#stack #machine #script #dsl

no-std scriptful

A minimalist, no_std stack machine library for interpreting domain specific interpreted languages

7 releases

0.3.1 Apr 13, 2022
0.3.0 Apr 13, 2022
0.2.1 Apr 9, 2022
0.2.0 Jan 28, 2020
0.1.2 Jan 25, 2020

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Scriptful is a minimalist no_std, zero dependency stack machine for interpreting scripts written with domain specific interpreted languages.

This library is heavily inspired by the Forth programming language and Script (the scripting language in Bitcoin).

General design

The whole library is built around these concepts:

  • Stack: an ordered sequence of values that can be operated in a LIFO-alike way.
  • Item: either a Value (a piece of data to be pushed into the stack) or an Operator (the descriptor for an action that operates on the topmost items in the stack).
  • Type system: an enum whose variants are all the possible data types allowed in a Stack.
  • Operator system: a function that decides how each operator will mutate a given stack.
  • Script: an ordered sequence of items (values and operators) that can be passed to an operator system for operating on a given stack.
  • Machine: a convenient wrapper around a stack that enables multiple modes of operation.
  • [Codec]: a set of methods for encoding and decoding scripts and items, normally into and from binary formats.

Using this library is as easy as:

  1. Defining your own set of operators, or using any of the ones that come bundled in the op_systems module.
  2. Defining your own type system, or using the Value type system that comes bundled in the core::value module.
  3. Defining your own operator system function, or using any of the ones that come bundled in the op_systems module.
  4. Instantiating a machine with a reference to your operator system.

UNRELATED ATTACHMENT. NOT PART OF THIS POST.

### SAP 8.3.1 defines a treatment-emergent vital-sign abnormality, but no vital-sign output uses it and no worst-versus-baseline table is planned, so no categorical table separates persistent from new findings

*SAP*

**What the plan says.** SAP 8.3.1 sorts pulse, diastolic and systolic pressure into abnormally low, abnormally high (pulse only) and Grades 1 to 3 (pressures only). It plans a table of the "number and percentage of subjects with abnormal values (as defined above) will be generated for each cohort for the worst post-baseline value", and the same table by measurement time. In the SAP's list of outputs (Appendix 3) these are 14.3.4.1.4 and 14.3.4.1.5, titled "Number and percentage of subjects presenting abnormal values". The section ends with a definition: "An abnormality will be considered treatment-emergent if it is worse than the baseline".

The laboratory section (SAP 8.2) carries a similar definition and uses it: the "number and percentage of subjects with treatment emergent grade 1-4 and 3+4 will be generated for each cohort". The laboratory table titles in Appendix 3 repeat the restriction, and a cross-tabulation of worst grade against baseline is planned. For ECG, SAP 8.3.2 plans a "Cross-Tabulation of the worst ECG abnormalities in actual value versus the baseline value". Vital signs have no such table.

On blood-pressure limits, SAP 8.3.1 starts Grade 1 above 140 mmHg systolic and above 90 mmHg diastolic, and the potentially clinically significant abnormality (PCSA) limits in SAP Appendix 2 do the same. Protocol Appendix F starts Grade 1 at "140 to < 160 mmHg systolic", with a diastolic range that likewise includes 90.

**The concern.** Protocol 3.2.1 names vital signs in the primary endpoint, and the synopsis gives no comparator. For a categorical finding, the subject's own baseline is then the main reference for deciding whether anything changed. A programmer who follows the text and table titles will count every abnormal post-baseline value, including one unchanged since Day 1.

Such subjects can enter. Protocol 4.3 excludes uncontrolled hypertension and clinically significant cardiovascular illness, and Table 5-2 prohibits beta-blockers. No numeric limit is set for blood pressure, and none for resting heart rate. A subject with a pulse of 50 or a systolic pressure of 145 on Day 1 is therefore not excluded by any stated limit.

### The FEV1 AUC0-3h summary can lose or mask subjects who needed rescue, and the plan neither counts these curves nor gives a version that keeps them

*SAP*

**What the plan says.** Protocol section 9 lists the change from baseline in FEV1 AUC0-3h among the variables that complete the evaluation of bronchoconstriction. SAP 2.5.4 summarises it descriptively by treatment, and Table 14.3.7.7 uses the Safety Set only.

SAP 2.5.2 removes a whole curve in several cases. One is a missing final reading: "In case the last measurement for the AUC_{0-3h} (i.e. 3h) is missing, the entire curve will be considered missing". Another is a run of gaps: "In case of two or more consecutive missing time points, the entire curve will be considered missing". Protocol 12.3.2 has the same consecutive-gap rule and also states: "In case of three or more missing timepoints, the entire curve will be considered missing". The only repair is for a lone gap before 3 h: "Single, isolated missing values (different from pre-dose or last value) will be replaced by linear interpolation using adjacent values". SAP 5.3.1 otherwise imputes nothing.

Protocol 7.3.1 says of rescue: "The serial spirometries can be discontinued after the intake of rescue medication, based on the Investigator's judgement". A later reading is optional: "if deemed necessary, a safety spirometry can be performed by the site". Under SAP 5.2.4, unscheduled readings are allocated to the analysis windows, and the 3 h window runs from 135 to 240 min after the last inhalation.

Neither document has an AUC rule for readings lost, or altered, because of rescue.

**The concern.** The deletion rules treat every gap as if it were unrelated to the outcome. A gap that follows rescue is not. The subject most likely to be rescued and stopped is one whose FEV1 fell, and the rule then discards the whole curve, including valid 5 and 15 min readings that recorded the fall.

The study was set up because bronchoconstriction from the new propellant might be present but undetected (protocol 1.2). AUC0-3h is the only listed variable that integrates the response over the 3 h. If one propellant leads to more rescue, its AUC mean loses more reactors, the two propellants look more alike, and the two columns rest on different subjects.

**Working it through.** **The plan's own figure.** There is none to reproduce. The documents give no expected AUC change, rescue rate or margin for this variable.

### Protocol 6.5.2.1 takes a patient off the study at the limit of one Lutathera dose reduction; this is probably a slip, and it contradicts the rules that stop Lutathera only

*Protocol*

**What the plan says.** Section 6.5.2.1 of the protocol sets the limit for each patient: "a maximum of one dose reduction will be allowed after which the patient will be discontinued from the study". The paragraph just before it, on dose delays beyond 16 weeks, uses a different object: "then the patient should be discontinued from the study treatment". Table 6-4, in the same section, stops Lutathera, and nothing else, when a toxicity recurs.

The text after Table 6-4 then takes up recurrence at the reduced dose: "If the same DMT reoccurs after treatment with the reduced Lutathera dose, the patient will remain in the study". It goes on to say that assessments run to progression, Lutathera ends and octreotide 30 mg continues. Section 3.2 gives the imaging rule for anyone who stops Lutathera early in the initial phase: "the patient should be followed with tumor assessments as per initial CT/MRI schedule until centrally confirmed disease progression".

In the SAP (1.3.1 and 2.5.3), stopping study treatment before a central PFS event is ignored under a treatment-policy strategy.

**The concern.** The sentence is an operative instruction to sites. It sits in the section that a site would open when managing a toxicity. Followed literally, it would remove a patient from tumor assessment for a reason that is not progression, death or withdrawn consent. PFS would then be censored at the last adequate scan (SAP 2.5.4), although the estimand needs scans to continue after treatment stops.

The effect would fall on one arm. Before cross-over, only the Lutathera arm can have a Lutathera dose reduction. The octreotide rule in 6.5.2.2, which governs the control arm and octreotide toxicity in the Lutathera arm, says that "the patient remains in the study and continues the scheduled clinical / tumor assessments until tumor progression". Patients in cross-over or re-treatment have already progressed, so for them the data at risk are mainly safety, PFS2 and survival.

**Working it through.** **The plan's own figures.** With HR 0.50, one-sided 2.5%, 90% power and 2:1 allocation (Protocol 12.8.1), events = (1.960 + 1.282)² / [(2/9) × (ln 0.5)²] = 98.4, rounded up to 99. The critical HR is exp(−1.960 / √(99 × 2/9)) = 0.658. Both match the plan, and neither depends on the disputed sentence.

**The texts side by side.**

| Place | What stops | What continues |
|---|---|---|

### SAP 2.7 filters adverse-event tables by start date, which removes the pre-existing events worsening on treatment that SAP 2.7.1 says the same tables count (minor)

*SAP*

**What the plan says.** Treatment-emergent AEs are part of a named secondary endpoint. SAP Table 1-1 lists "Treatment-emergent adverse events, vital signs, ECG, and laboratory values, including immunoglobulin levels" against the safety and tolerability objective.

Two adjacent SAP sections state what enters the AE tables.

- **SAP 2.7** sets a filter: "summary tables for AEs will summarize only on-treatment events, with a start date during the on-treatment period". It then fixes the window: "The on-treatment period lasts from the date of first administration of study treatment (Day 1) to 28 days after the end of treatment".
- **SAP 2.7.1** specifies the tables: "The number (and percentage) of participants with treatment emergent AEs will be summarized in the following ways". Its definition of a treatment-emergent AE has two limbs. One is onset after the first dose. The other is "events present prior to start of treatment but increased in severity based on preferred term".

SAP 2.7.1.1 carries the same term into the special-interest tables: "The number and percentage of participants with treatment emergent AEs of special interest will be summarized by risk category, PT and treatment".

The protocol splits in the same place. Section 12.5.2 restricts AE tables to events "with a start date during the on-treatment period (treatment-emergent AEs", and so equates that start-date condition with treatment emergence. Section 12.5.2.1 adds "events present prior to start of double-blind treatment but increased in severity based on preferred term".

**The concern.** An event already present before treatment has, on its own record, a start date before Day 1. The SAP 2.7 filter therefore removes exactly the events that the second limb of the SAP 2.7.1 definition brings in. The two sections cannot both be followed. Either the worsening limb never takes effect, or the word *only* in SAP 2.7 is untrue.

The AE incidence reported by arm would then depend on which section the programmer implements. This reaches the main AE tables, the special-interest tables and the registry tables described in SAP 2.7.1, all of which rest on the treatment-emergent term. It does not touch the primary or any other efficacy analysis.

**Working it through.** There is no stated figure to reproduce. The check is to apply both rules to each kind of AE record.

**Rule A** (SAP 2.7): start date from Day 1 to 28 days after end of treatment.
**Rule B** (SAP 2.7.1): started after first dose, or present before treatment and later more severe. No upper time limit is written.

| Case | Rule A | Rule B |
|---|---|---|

5. Composing a script and running it in the machine.

Quick example

use scriptful::prelude::*;
use scriptful::core::value::Value::*;

// You can define your own operators.
#[derive(Debug, PartialEq, Eq)]
enum MyOperator {

// An operator system decides what to do with the stack when each operator is applied on it.
fn my_operator_system(stack: &mut Stack, operator: &MyOperator) {
    match operator {
        MyOperator::Add => {
            let a = stack.pop();
            let b = stack.pop();
            stack.push(a + b);
        MyOperator::Equal => {
            let a = stack.pop();
            let b = stack.pop();
            stack.push(Boolean(a == b));
        MyOperator::Sub => {
            let a = stack.pop();
            let b = stack.pop();
            stack.push(a - b);

// Instantiate the machine with a reference to your operator system.
let mut machine = Machine::new(&my_operator_system);

// Run a script that simply adds 1 and 2.
let result = machine.run_script(&[

// The result should unsurprisingly be 3.
assert_eq!(result, Some(&Integer(3)));

Known limitations

  • Beware of unwraps! This is a proof-of-concept and it is modelled to panic upon errors. Making the library safe for production usage is in the near horizon though.


Scriptful is distributed under the terms of both the MIT license and the Apache License (Version 2.0).


No runtime deps


  • codecs